The different functions of sight, smell, hearing and so forth are always seen as very specific properties of a system and it's specialized after that. What would happen once the networks are interchangeable, pluggable and can start talking to one another? Even then we'll need to make decisions on which networks to support and which not to, but next to this problem, the underlying platform... the glue between the networks, could serve as a basis for connecting grid / cloud computing of A.I. networks that each serve a particular purpose.

Some very complicated problems require some heavy processing power. I strongly believe that subdividing the problem space into smaller problems, each with its own expertise and domain, can help to significantly decrease the eventual complexity and required hardware.

Bayes theorem

In artificial intelligence courses, a start into an exploration of the Bayes theorem. In simpler words, Bayes is about discovering (strengths of) relationships between cause and effect. It's looking at events and developing a hypothesis or observing an occurrence which may have led to that event and an expression of the chance that the event occurs based on the occurrence/trueness of the hypothesis (potential cause).

This theorem is used in medical analysis for example (what is the chance for a person to have meningitis, considering the person has a headache?). Of course, the theorem can be expanded by the union of two hypothesis's. When both occur at the same time, *then* what is the chance for the event (meningitis) to occur?

For another direct application, consider credit-card fraud. If you have a large training set and you have a large database of credit-card frauders, you could determine from the data-set the probability that a female, a certain age group or people from a certain neighborhood/city/area commits credit card fraud. You could theoretically even come up with a number for a credit card applicant to state the probability the person would commit credit card fraud and so on. Of course, maintaining the view that you're dealing with probability, not certainty.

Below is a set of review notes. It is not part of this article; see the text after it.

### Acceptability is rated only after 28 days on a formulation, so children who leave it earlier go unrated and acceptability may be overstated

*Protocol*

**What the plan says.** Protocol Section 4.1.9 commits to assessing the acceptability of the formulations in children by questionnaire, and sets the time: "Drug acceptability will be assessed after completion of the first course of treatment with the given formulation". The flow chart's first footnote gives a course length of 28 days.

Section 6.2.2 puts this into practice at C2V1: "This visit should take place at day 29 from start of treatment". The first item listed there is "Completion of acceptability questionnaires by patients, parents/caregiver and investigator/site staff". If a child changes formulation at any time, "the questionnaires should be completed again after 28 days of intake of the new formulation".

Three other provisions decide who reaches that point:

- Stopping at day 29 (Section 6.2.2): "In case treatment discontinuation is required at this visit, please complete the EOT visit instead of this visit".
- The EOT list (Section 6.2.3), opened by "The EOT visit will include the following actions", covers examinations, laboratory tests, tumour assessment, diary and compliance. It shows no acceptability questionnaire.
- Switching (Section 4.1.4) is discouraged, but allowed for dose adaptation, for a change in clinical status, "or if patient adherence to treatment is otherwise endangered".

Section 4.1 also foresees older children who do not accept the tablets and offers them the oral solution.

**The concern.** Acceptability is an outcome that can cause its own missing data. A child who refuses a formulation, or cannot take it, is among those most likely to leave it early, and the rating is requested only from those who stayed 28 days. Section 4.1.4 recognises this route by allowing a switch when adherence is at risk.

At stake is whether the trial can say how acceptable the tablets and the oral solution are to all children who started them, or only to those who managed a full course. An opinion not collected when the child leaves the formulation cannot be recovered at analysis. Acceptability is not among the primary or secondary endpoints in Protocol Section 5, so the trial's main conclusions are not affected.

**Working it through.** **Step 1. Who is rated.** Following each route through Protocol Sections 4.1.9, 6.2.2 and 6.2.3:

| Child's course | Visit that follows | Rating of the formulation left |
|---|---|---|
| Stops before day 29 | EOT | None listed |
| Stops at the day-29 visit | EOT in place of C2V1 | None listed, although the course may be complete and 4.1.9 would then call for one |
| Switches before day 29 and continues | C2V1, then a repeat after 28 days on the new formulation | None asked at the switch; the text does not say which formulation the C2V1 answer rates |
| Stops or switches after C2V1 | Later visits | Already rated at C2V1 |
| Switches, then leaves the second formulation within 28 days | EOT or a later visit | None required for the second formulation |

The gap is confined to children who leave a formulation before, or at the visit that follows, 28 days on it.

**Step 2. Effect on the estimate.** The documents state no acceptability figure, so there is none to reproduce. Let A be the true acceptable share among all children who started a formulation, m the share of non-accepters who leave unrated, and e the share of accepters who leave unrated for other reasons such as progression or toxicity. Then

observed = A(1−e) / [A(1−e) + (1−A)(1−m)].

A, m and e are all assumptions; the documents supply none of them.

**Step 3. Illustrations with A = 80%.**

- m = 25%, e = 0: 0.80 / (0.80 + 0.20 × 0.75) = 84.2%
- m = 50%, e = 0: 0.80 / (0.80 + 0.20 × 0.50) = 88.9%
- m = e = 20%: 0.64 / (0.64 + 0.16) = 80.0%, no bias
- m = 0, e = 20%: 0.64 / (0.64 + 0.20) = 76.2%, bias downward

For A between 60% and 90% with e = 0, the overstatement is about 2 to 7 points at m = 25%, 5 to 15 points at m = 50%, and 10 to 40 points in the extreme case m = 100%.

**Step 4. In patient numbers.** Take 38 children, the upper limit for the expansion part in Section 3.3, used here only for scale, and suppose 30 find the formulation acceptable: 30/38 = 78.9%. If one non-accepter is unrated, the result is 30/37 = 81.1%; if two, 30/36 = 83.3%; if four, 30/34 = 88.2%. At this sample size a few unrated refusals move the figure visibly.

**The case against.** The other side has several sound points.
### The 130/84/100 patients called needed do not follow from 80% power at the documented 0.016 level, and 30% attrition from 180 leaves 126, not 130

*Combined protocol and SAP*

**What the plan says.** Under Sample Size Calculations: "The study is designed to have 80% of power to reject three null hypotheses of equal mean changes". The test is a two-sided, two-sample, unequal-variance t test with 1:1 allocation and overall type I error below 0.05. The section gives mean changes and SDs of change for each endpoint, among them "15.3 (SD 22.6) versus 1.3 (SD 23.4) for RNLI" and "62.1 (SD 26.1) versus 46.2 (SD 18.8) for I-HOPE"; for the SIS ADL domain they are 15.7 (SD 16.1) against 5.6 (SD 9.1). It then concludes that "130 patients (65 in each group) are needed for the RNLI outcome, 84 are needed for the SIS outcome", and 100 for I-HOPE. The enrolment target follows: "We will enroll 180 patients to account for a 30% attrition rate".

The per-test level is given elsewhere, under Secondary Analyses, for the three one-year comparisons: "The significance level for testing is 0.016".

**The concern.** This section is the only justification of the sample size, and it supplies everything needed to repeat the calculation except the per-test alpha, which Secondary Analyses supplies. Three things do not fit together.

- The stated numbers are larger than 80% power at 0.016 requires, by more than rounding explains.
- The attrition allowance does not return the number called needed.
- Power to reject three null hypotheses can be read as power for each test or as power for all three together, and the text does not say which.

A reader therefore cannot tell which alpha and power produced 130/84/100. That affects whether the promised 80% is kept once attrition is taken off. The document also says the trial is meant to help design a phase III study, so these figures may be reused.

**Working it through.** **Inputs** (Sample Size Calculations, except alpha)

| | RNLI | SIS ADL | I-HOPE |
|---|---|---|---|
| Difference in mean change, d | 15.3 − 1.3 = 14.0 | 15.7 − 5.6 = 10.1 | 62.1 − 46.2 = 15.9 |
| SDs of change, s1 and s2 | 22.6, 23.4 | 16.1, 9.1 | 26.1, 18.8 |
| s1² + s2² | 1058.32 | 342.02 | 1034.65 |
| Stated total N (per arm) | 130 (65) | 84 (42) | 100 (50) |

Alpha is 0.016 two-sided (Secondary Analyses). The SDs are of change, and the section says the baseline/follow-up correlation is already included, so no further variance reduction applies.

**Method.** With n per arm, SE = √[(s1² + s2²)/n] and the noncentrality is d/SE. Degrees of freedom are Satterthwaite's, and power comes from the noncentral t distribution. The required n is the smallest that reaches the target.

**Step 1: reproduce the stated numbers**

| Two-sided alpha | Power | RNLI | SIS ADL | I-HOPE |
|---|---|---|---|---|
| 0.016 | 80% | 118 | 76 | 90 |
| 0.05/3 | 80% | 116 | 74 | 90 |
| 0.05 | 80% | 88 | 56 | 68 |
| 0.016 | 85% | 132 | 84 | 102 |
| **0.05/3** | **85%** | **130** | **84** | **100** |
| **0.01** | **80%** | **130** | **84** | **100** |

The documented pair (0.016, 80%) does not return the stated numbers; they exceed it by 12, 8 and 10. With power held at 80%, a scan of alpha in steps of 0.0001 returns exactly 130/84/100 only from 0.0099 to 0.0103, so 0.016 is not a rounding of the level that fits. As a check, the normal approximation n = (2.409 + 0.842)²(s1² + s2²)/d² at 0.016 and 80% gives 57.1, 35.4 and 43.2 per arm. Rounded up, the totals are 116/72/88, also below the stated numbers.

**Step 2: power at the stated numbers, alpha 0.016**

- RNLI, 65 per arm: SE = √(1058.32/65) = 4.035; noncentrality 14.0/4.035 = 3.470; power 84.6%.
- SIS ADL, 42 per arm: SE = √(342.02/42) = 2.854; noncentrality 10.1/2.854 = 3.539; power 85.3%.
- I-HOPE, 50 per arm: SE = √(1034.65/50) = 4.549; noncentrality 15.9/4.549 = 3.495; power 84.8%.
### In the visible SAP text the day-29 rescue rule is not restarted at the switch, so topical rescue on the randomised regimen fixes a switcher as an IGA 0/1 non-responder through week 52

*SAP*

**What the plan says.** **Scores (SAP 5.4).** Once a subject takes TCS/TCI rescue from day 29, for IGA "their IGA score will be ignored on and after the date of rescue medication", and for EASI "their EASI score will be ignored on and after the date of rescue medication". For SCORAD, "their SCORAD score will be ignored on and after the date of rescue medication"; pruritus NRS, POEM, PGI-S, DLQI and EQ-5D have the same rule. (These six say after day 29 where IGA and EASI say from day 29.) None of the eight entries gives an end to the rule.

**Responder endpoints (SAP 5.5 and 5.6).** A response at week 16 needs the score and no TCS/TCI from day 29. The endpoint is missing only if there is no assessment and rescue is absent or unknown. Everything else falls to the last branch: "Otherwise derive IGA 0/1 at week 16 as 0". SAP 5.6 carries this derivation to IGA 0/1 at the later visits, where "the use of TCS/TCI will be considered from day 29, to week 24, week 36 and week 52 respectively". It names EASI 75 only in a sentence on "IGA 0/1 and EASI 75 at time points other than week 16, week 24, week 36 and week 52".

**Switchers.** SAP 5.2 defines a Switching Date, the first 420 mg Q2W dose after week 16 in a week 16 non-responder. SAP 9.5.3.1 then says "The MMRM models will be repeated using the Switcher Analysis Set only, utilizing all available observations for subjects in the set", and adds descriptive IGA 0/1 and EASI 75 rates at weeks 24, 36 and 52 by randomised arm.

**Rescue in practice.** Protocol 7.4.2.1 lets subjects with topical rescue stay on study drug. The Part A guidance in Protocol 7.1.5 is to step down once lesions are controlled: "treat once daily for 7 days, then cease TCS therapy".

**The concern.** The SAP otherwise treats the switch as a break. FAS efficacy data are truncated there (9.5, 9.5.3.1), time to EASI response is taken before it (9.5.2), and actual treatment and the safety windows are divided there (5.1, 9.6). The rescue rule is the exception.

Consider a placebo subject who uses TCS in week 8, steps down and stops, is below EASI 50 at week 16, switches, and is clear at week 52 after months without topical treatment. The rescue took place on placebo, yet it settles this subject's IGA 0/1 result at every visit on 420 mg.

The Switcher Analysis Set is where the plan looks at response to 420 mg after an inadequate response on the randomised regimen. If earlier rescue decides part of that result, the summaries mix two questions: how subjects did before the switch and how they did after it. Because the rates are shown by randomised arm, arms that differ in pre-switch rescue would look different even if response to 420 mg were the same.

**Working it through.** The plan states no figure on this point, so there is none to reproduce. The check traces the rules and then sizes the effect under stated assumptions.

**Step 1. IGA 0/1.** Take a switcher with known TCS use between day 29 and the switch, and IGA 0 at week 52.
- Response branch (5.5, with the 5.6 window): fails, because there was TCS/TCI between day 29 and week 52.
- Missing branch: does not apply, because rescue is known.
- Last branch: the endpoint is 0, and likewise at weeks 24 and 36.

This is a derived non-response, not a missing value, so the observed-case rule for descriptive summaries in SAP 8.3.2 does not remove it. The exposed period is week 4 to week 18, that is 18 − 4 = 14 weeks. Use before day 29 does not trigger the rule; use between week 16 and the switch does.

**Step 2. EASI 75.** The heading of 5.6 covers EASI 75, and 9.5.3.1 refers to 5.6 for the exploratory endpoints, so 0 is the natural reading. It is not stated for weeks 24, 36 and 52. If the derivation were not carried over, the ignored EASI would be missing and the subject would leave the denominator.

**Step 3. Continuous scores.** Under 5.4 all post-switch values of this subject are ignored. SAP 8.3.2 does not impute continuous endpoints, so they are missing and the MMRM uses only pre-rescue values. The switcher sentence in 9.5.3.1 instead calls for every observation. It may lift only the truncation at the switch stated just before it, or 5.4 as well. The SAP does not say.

Bayes can also be used by learning systems to develop associations or relationships. It doesn't thus produce a boolean true|false relationship between elements, but a probability relationship. Theoretically, I think it should even be possible to organize different kinds of relationships (dependencies, associations, classifications) using Bayes just by looking at a large data-set. The problem here is that such an engine shouldn't be looking at all possible combinations of cause / effect, but logically reason within those, so make deductions about possibly sensible combinations.

Then one can question whether we as human beings absolutely exclude some silly statements. If we did employ true|false for each hypothesis with nothing inbetween, then we would have trouble understanding the world around us too, since it's full of exceptions. Does this suggest that some sort of Bayesian theorem is at the basis of our association determinations in a neural network?

So, it's interesting to read about this...

Wednesday, September 17, 2008

Semantic priming

Psychology and neuro-science has done research on the effects of semantic priming. Priming is the effect where you're prepared to interpret a certain word, vision or thing in a certain way. When you're primed to react to a soon-to-be-fired stimulus and you're paying attention to it and the stimulus actually occurs, the reaction time is very quick. As soon as another stimulus is given however, the reaction to that is generally very slow.

I think priming is very interesting in the context of semantic processing of text or the world around us, in that a context of a story may also prime us for what comes next. That is, we always build up some kind of expectation of what will happen next and read on happily to see what's really going to occur.

Some time ago, I posted something about latent semantic indexing. It's more or less an indexation of latent semantics. Latent means:

1.present but not visible, apparent, or actualized; existing as potential: latent ability.
2.Pathology. (of an infectious agent or disease) remaining in an inactive or hidden phase; dormant.
3.Psychology. existing in unconscious or dormant form but potentially able to achieve expression: a latent emotion.
4.Botany. (of buds that are not externally manifest) dormant or undeveloped.

So, latent means hidden or dormant. It's about semantic meaning that you can't see inside the text, but use as a key for indexing that meaning or definition. In other posts, I doubted the viability of constructing formal knowledge systems (where knowledge is explicitly documented), due to the huge size and the huge efforts required in defining this knowledge (and the obvious ambiguities and disagreements that go along with it). Other than that, knowledge is also dynamic and changing, not static.